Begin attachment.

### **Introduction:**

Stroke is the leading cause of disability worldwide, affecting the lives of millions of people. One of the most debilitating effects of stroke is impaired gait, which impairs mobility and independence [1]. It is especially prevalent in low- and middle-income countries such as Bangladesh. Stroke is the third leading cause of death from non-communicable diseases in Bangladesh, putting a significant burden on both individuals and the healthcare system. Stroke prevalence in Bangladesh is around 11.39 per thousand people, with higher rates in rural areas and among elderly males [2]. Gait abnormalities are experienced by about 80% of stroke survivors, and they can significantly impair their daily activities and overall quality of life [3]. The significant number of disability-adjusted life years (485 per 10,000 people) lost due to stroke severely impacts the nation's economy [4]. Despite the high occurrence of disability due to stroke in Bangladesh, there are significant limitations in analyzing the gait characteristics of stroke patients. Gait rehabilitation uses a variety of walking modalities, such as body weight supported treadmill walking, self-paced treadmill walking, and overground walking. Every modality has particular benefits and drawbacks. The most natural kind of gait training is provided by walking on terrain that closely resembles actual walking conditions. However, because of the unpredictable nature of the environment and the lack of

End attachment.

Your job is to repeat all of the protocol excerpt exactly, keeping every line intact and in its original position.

### **Introduction:**

Stroke is the leading cause of disability worldwide, affecting the lives of millions of people. One of the most debilitating effects of stroke is impaired gait, which impairs mobility and independence [1]. It is especially prevalent in low- and middle-income countries such as Bangladesh. Stroke is the third leading cause of death from non-communicable diseases in Bangladesh, putting a significant burden on both individuals and the healthcare system. Stroke prevalence in Bangladesh is around 11.39 per thousand people, with higher rates in rural areas and among elderly males [2]. Gait abnormalities are experienced by about 80% of stroke survivors, and they can significantly impair their daily activities and overall quality of life [3]. The significant number of disability-adjusted life years (485 per 10,000 people) lost due to stroke severely impacts the nation's economy [4]. Despite the high occurrence of disability due to stroke in Bangladesh, there are significant limitations in analyzing the gait characteristics of stroke patients. Gait rehabilitation uses a variety of walking modalities, such as body weight supported treadmill walking, self-paced treadmill walking, and overground walking. Every modality has particular benefits and drawbacks. The most natural kind of gait training is provided by walking on terrain that closely resembles actual walking conditions. However, because of the unpredictable nature of the environment and the lack of